Many of the youngsters enrolled in the program are hard-core drug users and pushers who have had repeated encounters with law enforcement officials. Others are youths who have only dabbled in drugs and whose parents hope to avert long-term problems.

Straight officials say their program hinges on strict demands for participation by a youth's entire family.

Parents who live where the programs are being held must attend group meetings with other parents, children and the Straight staff every Monday and Friday nights. Meetings begin early in the evening and sometimes last until past midnight. Some parents have reported being locked out of meetings if they arrive even a few minutes past the starting time.

Out-of-town parents are required to spend one four-day weekend each month in St. Petersburg attending the same meetings. Brothers and sisters are required to submit to sometimes-tough interviews with the staff and participate in family group forums.

Demands on the participants, who range in age from 12 to 21, are even tougher.

"It's intense, very intense," said Newton.

New participants called "intakes" stand during their first group meeting and are ordered to recount the details of their past lives as "druggies."

They sit through 16 hours of counseling and group therapy each day. The rules are: no television, no games, no magazines, no outside distractions. Just constant rap sessions, drills, verbal confrontations-- attempts to wean the drug or alcohol abuser from past dependencies and life styles.

For at least the first two weeks, the intakes can't make a move without an "oldcomer," an advanced participant, at their side. They are followed to the bathroom, followed to meals, followed to bed. Once in bed, they are sometimes locked inside their rooms.

Florida's department of Health and Rehabilitative Services, which licenses the St. Petersburg chapter, last year ordered the program to discontinue the practice of using certain locks to keep youngsters in bedrooms, citing safety hazards. Newton said that aspect of the program has been modified, although youths are still confined to their rooms at times. The agency also criticized Straight for sloppy record keeping on some of its participants' medical and personal files. This year's follow-up report by the agency indicated Straight had corrected those problems and gave the program a positive review.

Straight officers said one shortcoming of the program is its high dropout rate. Although 2,600 participants have enrolled in the four Straight chapters since the first was founded in St. Petersburg, "The number who actually graduate is much lower than that," said Newton. He said about 56 percent of the youths dropped out of the program in its early years. The dropout rate declined to about 18 percent last year, he said.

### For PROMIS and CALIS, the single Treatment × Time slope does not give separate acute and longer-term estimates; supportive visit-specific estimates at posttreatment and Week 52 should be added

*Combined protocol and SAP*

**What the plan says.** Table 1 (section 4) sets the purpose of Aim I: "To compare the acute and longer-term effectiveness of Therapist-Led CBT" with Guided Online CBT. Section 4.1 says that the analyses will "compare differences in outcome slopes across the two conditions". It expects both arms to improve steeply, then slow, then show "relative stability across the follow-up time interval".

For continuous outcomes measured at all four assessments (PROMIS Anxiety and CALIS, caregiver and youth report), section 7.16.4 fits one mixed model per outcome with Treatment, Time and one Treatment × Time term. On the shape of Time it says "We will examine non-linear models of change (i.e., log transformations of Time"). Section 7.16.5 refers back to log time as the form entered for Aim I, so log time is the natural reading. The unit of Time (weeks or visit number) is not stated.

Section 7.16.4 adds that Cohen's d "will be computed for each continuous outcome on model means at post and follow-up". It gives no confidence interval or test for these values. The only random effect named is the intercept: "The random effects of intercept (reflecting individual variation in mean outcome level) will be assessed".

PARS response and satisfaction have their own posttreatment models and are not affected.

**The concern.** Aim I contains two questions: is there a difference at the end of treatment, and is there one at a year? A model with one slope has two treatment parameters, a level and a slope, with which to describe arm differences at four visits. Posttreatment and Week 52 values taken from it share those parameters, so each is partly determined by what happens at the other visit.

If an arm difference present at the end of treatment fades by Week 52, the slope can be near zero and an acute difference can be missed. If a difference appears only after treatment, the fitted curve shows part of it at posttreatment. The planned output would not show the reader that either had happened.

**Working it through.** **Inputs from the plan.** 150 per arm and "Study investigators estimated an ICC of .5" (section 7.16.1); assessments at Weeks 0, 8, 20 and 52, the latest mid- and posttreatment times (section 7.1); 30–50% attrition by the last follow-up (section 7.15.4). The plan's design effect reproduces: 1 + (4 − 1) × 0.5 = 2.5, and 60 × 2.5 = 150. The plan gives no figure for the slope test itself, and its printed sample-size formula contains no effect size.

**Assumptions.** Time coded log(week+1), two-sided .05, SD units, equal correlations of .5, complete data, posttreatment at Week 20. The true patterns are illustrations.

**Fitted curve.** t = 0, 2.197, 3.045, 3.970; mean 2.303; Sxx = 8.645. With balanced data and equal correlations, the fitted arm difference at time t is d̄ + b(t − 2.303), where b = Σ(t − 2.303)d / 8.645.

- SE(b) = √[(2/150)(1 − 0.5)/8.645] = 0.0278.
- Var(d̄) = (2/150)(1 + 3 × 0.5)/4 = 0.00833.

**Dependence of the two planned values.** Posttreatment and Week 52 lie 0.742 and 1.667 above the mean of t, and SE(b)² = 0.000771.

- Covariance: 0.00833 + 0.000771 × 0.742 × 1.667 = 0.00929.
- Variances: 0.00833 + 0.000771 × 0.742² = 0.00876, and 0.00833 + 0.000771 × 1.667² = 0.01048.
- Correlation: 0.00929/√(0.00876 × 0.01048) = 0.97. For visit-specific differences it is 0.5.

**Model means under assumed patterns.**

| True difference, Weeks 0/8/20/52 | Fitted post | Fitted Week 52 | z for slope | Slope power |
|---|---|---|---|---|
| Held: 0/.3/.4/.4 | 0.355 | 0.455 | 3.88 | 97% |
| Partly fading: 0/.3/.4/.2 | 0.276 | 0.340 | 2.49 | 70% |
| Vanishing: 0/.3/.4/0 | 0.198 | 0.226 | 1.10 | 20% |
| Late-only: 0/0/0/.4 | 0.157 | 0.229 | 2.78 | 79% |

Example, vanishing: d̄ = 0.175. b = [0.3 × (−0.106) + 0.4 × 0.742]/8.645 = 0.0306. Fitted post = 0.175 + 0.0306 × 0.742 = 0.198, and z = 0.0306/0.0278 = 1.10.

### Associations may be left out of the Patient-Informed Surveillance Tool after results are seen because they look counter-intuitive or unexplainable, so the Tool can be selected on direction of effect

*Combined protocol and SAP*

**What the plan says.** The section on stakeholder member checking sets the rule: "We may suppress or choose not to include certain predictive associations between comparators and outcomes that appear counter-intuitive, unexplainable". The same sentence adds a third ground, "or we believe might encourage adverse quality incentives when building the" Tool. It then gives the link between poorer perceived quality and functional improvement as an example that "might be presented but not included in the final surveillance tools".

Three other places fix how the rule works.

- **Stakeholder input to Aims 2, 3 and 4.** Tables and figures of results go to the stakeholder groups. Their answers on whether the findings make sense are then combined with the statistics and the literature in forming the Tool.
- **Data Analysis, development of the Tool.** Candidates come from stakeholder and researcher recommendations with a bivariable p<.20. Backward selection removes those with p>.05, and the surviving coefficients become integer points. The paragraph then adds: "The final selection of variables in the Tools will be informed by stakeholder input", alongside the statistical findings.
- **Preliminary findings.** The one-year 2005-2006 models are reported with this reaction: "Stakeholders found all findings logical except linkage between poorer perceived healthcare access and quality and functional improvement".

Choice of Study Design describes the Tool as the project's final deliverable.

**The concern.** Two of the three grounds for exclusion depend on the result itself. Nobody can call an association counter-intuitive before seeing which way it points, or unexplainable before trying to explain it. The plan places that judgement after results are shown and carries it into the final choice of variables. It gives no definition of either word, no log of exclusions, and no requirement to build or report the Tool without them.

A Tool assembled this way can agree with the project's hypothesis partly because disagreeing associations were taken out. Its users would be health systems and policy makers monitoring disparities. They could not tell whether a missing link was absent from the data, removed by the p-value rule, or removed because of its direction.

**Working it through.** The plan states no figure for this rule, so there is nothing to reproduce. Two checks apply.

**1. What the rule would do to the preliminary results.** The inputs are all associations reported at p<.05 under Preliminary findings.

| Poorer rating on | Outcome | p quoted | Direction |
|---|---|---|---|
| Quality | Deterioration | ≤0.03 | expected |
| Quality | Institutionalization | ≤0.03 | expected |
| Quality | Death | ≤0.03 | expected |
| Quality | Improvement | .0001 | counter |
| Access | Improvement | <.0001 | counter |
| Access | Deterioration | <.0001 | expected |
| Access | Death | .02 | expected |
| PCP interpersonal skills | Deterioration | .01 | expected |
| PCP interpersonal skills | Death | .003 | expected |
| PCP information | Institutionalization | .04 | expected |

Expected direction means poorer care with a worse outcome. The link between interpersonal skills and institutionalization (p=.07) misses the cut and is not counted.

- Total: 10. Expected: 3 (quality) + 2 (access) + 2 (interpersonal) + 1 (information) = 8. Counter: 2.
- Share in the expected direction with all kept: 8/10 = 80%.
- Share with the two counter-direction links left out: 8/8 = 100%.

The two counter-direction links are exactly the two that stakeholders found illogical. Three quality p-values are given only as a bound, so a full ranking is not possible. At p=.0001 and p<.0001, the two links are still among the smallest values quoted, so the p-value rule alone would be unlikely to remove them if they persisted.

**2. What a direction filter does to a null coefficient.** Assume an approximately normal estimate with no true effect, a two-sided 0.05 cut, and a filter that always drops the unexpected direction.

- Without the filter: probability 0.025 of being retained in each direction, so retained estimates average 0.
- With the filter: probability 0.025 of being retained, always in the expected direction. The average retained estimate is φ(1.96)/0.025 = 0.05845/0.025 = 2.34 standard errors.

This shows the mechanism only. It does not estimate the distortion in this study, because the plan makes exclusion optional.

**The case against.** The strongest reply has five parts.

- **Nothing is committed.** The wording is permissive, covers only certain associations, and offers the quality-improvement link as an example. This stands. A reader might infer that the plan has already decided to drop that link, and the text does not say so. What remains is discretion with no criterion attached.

Newton blames most of the dropouts "on parents who get tired of what it takes." Many parents complain, however, that their children frequently run away from the program.

"It (the program) is not for everybody," said Riddile.

Washington area organizers said the program has received strong financial support from local businesses. The parents also have cultivated support among area public officials including Rep. Frank R. Wolf (R-Va.) who hosted the news conference announcing the fund-raising campaign for Straight.

There is a critical shortage of drug and alcohol rehabilitation programs for youths in the Washington area, said Riddile. Most of the available programs cost thousands of dollars and have long waiting lists, he said. Straight organizers estimate they could easily fill 300 to 350 places in a local program.

Once under way, about 70 percent of the program will be financed with tuition fees. Florida youths are charged $2,100 for the program, which usually takes an average of 11 months to complete. In addition, Straight requires about $35 a month for the youth's food allowance. Out-of-town youths pay another $120 a month to cover the costs of local families who serve as temporary guardians for the patients.

The local fees probably will be slightly more to offset the higher costs of rental space and supplies in the Washington area, said William Burns of Burtonsville, one organizer of the local Straight chapter.